Entertainment Celebrity NZ PM Ardern serenaded on return to work

NZ PM Ardern serenaded on return to work

Nayland College Jacinda Ardern
The Nayland College choir performed an impromptu serenade as Ms Ardern landed in Wellington ahead of her return to work. Photo: AAP
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New Zealand Prime Minister Jacinda Ardern has been welcomed back to work with a heartfelt and touching serenade by a travelling school choir in the arrivals terminal of Wellington airport.

Holding her six-week-old baby daughter and supported by husband Clarke Gayford beside her, Ms Ardern was all smiles as she gently rocked her sleeping baby to an impromptu performance by Nelson’s Nayland College school choir on Saturday morning.

They performed a ‘waiata’, a culturally significant set of Maori songs which include lullabies and laments.

“You made her sleep, so thank you. That was beautiful,” she told the choir after speaking to waiting media.

The choir later posted on Twitter that singing for the Prime Minister “and baby Neve” was a great start before a planned music tour to Melbourne.

Speaking to reporters as the choir performed, Ms Ardern said her first priority was to prepare Premier House – New Zealand’s official prime-ministerial residence – for a baby, collecting “second-hand furniture” from friends to create a family home over the weekend.

“It is an old home, but it is a very warm home,” she said of her official residence.

She even admitted receiving a “second-hand cot” from a friend to help set up Neve’s room on Saturday afternoon.

“I guess [it’s] the first time it’s probably had a little one there. We’ll be pulling together all of the second-hand furniture our friends have passed onto us for Neve,” she said.

As Ms Ardern spoke, the serenading students, waiting for their flight to Melbourne for a music festival, began to sing, later stealing a group photo with the PM.

The school’s head of music, Nigel Weeks, said: “We were going to do some busking, but then we saw the Prime Minister was here.”

jacinda ardern and clarke gaylard
With Premier House reportedly not renovated for the new arrivals, Ms Ardern told reporters she had been gifted a “second-hand cot” to help them set up the baby’s room. Photo: AAP

Ms Ardern and Mr Gayford last spoke to the media on June 24, three days after Neve Te Aroha Ardern Gayford – or Neve Gayford – was born at Auckland Hospital on June 21.

“When we met her we thought she looked like she suited the name,” the 37-year-old PM told reporters at the time.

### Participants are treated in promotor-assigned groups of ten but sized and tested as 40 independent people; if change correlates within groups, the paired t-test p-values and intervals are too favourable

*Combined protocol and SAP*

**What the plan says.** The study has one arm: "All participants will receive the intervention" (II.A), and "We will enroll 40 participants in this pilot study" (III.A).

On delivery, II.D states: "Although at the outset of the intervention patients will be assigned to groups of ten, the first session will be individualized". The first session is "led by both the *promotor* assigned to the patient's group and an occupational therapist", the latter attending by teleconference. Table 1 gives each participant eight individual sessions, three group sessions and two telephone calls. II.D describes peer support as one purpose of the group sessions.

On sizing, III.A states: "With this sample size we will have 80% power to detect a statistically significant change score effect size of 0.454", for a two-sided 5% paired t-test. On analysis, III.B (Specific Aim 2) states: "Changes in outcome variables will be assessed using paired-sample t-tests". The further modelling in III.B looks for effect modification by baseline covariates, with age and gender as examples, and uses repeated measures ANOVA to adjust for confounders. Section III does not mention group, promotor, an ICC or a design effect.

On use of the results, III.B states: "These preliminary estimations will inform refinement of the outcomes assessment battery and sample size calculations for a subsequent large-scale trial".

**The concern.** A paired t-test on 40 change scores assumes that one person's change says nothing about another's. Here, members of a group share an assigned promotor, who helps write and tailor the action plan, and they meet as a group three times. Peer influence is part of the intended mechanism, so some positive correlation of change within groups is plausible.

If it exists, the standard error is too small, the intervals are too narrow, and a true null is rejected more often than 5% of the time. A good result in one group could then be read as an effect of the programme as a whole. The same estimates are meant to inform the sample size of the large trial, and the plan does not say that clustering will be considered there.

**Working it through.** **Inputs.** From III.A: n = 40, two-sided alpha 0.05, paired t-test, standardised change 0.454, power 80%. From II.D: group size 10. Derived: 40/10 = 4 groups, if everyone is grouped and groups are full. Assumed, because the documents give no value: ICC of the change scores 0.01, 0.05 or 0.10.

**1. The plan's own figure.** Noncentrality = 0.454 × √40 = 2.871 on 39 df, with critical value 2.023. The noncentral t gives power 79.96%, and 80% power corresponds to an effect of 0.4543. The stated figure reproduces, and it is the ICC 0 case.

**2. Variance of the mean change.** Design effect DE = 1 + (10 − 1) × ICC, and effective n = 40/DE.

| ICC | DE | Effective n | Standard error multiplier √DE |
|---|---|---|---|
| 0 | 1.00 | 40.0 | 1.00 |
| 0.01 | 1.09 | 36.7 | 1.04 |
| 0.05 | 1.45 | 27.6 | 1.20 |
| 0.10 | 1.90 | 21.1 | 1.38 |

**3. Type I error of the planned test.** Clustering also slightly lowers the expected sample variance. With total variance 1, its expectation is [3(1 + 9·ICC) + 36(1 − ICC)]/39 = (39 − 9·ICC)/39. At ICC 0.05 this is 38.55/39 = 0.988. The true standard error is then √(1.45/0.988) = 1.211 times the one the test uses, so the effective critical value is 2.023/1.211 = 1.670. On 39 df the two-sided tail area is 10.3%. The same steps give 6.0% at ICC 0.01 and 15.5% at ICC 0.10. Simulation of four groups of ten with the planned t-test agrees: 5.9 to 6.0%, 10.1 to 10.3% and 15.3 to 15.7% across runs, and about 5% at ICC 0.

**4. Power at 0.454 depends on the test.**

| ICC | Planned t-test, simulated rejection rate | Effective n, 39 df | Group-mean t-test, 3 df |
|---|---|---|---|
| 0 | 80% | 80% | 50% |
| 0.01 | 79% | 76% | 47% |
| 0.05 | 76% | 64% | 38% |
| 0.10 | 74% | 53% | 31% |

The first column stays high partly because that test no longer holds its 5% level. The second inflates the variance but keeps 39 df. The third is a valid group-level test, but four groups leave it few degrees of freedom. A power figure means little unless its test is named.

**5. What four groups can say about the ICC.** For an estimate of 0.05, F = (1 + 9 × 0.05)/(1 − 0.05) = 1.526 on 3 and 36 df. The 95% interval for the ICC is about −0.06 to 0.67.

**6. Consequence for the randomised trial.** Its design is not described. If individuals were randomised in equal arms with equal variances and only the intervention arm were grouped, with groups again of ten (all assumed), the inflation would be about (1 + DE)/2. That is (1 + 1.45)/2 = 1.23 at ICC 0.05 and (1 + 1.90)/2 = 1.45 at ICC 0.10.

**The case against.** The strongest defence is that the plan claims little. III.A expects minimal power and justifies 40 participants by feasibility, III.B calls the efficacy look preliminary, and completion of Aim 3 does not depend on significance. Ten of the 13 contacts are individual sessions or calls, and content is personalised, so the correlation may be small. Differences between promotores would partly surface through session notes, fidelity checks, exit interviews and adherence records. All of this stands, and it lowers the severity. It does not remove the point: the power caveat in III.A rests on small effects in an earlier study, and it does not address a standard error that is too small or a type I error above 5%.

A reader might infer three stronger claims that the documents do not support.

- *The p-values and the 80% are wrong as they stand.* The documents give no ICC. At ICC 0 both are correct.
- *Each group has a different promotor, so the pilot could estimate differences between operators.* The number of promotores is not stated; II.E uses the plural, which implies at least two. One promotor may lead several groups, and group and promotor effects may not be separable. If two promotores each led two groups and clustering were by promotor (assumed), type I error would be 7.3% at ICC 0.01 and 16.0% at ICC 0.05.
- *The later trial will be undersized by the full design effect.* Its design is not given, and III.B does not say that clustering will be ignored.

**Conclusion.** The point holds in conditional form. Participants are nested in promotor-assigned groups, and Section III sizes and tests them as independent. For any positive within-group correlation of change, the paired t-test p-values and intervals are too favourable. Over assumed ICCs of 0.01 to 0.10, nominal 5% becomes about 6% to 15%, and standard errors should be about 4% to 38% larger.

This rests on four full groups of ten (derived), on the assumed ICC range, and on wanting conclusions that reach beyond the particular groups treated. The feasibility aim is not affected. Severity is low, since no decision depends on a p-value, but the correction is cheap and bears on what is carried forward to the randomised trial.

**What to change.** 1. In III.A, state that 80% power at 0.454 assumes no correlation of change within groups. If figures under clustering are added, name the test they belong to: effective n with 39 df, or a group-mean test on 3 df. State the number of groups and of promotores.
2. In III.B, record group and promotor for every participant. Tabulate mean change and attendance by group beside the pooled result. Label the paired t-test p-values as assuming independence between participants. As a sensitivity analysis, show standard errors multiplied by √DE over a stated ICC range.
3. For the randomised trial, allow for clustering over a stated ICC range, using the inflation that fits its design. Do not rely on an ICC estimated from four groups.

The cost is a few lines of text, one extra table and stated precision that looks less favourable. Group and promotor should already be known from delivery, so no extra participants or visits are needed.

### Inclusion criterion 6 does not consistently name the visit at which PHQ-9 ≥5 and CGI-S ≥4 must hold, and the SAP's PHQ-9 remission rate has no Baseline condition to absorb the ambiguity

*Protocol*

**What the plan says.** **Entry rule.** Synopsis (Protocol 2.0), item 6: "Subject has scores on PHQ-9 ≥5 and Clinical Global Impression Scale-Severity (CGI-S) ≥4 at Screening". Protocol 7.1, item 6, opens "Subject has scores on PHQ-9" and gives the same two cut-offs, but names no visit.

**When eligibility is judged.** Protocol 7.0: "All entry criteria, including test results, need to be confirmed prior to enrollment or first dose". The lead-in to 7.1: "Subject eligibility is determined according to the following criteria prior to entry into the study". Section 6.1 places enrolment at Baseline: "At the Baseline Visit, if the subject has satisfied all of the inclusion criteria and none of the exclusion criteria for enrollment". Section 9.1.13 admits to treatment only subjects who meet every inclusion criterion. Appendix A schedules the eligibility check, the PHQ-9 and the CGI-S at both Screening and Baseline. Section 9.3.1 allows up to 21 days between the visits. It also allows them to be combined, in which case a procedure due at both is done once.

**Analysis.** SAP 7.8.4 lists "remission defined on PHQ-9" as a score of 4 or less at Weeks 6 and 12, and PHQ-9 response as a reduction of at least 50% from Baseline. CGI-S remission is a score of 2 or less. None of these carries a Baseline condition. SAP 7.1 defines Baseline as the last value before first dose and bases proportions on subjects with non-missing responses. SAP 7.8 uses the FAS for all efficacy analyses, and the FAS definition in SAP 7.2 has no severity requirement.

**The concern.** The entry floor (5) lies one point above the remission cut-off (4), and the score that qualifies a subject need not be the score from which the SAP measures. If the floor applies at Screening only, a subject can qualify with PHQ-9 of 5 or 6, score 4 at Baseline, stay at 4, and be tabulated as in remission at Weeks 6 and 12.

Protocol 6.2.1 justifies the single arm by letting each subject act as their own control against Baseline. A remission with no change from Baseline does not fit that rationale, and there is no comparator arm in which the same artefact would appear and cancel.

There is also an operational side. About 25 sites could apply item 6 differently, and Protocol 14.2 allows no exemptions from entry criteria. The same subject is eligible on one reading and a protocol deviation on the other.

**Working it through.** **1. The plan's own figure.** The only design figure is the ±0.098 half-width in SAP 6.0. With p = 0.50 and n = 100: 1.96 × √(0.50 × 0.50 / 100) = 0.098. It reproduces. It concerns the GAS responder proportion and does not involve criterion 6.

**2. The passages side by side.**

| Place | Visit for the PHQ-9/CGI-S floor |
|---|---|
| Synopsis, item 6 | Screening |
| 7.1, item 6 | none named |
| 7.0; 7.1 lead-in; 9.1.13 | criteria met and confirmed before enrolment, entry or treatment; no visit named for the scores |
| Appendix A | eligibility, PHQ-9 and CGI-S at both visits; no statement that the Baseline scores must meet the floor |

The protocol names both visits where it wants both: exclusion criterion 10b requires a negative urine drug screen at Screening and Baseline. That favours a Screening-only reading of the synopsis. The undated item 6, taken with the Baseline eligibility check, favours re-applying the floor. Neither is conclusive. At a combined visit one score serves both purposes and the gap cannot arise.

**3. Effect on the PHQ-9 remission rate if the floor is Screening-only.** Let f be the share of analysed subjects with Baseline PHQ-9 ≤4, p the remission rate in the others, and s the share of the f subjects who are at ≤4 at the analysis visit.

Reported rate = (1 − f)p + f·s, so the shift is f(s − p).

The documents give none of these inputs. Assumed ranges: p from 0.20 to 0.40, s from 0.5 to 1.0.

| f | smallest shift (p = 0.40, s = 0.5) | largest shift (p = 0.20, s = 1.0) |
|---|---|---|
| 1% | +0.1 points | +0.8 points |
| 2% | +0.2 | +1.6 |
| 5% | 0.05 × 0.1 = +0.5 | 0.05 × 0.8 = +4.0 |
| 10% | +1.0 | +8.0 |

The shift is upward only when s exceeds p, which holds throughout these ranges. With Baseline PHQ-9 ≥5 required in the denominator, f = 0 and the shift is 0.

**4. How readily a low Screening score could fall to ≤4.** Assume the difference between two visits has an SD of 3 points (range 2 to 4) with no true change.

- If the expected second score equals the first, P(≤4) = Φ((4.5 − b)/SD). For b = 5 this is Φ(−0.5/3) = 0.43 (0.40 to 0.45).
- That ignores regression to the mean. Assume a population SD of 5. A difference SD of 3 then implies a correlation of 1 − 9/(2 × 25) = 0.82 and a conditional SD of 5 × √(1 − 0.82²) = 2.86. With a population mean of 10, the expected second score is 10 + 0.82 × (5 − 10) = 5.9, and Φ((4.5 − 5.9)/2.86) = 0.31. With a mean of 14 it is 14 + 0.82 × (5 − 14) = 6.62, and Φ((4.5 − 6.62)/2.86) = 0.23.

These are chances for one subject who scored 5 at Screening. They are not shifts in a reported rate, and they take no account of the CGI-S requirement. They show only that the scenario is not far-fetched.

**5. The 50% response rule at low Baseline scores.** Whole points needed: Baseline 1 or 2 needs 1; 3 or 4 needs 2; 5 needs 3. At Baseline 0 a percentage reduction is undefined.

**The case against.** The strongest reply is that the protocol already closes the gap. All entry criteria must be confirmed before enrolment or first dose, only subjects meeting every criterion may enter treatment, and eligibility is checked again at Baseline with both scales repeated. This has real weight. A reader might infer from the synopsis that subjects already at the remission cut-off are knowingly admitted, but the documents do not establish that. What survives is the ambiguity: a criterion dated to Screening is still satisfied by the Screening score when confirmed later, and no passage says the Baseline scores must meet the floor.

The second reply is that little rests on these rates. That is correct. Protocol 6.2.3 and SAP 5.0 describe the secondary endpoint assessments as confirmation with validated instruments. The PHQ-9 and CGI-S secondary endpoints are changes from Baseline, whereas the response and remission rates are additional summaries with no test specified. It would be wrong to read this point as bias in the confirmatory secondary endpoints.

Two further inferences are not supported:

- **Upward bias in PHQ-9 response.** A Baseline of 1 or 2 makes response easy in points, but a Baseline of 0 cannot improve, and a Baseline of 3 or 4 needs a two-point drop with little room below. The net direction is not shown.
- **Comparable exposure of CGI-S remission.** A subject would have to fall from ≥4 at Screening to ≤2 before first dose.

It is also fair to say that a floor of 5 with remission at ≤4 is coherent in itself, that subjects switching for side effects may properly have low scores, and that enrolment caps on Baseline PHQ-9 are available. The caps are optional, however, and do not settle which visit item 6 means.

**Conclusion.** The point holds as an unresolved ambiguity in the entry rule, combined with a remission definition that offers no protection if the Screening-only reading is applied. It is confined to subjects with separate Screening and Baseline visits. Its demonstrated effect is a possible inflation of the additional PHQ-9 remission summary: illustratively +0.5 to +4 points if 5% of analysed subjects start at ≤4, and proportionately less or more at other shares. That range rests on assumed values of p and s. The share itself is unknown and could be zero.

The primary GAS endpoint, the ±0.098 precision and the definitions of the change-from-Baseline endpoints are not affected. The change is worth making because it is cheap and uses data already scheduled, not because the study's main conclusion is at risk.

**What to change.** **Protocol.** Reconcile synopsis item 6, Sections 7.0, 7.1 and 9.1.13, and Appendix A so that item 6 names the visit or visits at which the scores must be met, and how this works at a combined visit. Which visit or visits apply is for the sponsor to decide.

Aroha in Maori means “love”, while Te Aroha is also the name of a mountain near Ms Ardern’s family home.

“Also it means, in various forms, bright and radiant and snow, which seemed like a good combination for Matariki (Maori new year) and for solstice.”

Meanwhile, the country’s first couple is now trying to maintain a balance between privacy for their daughter and the publicity that will inevitably come with spending time together.

While her family settles into Wellington for the next few weeks, Ms Ardern will be jumping straight back into the rigours of politics on Monday.

The government ship has been reasonably steady during her six-week absence, but it’s not been drama-free: business confidence has hit a 10-year-low, nurses have been on strike and tension with Australia over deportations has risen.

And there won’t be room for a run-up.

Parliament sits this week, meaning opposition politicians will be polishing their questions for when the Prime Minister steps back into the debating chamber.

‘Hostile to their views’

During the impromptu press conference, Ms Ardern was asked about controversial Canadian conservative speakers Lauren Southern and Stefan Molyneux being forced to cancel their NZ appearances on Friday night.

The pair canned their show in Auckland after the owners of the venue they had booked pulled out.

When asked about Mr Molyneux’s claim that New Zealand was “hostile to free speech”, Ms Ardern said: “I think we’re hostile to their views.”

“They’re here because there were no grounds to block them being here. But that does not mean we welcome their views.

“I think you’ll see from the reaction that they have had from New Zealanders that their views are not those that are shared by this country and I’m quite proud of that.”

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